PUBLIC LANDS: The Trump administration’s relocation of Bureau of Land Management headquarters to Colorado reduced the number of Black employees, drove out senior workers and created staff shortages, a government report finds. (Washington Post)  

UTILITIES:
A municipally-owned Colorado utility confirms its equipment sparked a deadly fire burning at the gateway to Rocky Mountain National Park. (Colorado Public Radio)
Ventura, California, residents urge state and federal authorities to block SoCalGas from expanding a natural gas compressor near an elementary school. (news release)
Nevada’s largest natural gas utility pushes to expand its infrastructure even as environmentalists and investors call for a transition away from the fuel. (Nevada Independent)

SOLAR:
Southern California Edison’s new time-of-use rate plan reduces financial incentives for rooftop solar by lowering payments for power pumped back into the grid. (Orange County Register)
Montana’s largest rooftop solar installation goes online to power a Missoula detention center. (Missoulian) 

CLIMATE:
• San Diego County officials unveil a plan to use “proven, scalable technologies” to eliminate carbon emissions by 2045. (San Diego Union-Tribune) 
• The University of Montana prepares to break ground on a natural gas combined heat and power plant intended to decrease energy costs as it uses steam from electricity production to produce heat. (Montana Kaimin) 

NUCLEAR: Pacific Gas & Electric officials say the utility still plans to close Diablo Canyon nuclear plant in 2025 despite a recent study touting the climate and cost benefits of continued operation. (San Luis Obispo Tribune)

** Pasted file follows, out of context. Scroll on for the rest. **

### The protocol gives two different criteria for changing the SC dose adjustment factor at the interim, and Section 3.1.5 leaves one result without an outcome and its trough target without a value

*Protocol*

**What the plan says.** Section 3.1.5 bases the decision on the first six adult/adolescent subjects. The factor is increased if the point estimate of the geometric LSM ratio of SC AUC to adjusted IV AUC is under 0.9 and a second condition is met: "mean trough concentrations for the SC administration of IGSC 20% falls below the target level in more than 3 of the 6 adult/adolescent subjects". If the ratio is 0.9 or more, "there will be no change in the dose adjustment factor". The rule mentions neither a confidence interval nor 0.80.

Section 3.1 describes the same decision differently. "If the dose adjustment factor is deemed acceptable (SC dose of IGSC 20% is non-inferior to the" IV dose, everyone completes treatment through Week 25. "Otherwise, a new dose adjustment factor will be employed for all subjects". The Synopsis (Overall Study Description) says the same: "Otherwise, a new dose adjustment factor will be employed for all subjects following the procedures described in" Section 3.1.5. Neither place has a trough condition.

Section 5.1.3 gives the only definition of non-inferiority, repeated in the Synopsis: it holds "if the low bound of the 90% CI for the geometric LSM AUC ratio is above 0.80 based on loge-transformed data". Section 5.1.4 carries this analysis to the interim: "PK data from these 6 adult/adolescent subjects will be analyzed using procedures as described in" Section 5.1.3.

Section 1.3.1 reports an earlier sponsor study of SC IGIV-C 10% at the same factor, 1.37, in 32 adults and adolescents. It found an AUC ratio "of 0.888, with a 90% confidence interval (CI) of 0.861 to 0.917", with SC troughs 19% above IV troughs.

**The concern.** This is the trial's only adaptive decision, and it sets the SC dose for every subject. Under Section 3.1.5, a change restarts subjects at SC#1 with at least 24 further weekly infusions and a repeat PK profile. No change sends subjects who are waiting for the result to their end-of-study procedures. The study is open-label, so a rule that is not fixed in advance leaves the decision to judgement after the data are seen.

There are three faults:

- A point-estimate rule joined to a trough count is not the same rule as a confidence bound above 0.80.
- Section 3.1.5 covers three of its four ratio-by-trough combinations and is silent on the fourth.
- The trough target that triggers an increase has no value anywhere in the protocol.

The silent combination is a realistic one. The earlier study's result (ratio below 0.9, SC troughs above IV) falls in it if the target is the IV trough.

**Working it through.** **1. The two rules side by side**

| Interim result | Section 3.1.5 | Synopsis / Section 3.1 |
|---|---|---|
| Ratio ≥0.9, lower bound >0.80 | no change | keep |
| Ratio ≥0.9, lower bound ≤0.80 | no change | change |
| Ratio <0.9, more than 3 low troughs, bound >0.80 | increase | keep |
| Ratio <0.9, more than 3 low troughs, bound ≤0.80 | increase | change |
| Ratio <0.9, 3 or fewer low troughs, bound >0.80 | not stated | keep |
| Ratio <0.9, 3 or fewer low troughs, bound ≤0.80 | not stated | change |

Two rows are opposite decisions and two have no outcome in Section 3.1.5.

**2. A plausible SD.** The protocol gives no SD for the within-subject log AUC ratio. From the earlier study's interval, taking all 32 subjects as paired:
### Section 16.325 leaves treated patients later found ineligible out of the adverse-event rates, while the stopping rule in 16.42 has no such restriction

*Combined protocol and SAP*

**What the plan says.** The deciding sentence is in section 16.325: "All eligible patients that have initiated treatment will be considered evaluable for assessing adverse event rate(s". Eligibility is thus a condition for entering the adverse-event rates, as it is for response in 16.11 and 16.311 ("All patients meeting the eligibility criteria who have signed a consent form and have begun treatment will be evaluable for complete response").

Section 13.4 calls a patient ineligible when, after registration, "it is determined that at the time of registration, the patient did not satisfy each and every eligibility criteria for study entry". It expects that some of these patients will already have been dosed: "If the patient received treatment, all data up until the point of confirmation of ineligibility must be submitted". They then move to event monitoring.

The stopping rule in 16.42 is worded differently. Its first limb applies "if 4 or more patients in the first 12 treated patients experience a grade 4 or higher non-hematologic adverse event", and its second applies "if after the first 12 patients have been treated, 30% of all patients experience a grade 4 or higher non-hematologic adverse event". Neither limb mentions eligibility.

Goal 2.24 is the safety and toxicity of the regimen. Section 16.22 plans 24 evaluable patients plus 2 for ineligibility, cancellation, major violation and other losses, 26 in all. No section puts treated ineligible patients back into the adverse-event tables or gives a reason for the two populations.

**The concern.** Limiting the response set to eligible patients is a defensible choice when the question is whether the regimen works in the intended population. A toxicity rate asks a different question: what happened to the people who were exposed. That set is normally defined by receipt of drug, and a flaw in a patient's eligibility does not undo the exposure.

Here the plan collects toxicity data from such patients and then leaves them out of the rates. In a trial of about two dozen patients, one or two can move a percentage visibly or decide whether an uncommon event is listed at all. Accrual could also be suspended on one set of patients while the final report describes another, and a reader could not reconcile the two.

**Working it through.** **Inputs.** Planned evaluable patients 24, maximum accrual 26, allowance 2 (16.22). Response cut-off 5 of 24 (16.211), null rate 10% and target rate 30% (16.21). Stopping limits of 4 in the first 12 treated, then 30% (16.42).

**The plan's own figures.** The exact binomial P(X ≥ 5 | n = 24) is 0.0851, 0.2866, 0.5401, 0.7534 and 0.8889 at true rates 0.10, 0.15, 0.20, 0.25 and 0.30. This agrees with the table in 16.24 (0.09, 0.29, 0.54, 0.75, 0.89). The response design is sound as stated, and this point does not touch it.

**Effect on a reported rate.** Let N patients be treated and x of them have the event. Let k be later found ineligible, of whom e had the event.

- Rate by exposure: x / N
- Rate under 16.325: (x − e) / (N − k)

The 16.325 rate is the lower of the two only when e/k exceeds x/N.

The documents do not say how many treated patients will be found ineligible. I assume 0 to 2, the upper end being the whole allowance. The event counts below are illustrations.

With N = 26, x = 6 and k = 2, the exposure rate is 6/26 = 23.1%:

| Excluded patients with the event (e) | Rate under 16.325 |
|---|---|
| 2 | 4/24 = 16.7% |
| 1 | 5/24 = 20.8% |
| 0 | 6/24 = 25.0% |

OIL & GAS:
Colorado regulators propose monitoring and limiting runoff of PFAS, or “forever chemicals,” from a Denver refinery. (Colorado Sun)
A Wyoming company agrees to pay $2 million for natural resource damages from a 2015 crude oil pipeline spill into the Yellowstone River. (KULR)

TRANSPORTATION:
Oregon regulators approve a plan to shift heavy trucks and buses away from fossil fuels by requiring manufacturers to sell a certain percentage of zero-emission vehicles starting in 2025. (OPB)
A million electric vehicles have been sold in California as of this month, and they have become the state’s largest export, an energy official says. (Utility Dive)  
Alaska’s first electric school bus performs well even in potentially battery-draining 40-below-zero temperatures. (Alaska Public Media)   

COAL:
Wyoming Gov. Mark Gordon threatens to sue the EPA if the agency does not approve a proposed plan to cut emissions from the Bridger coal plant before the end of the year, when the plant will fall out of compliance with federal regulations. (Casper Star-Tribune)
Western U.S. coal production surges to meet increasing demand triggered by  high natural gas prices. (S&P Global)

WIND: The Audubon Society sues a California county, claiming it failed to adequately assess and avoid impacts to birds and bats when approving an 80 MW Altamont Pass wind facility. (news release)

COMMENTARY: An environmental advocate calls on the Biden administration to revoke a permit to build a road to facilitate mining of metals used for clean energy applications in remote Alaska. (Washington Post)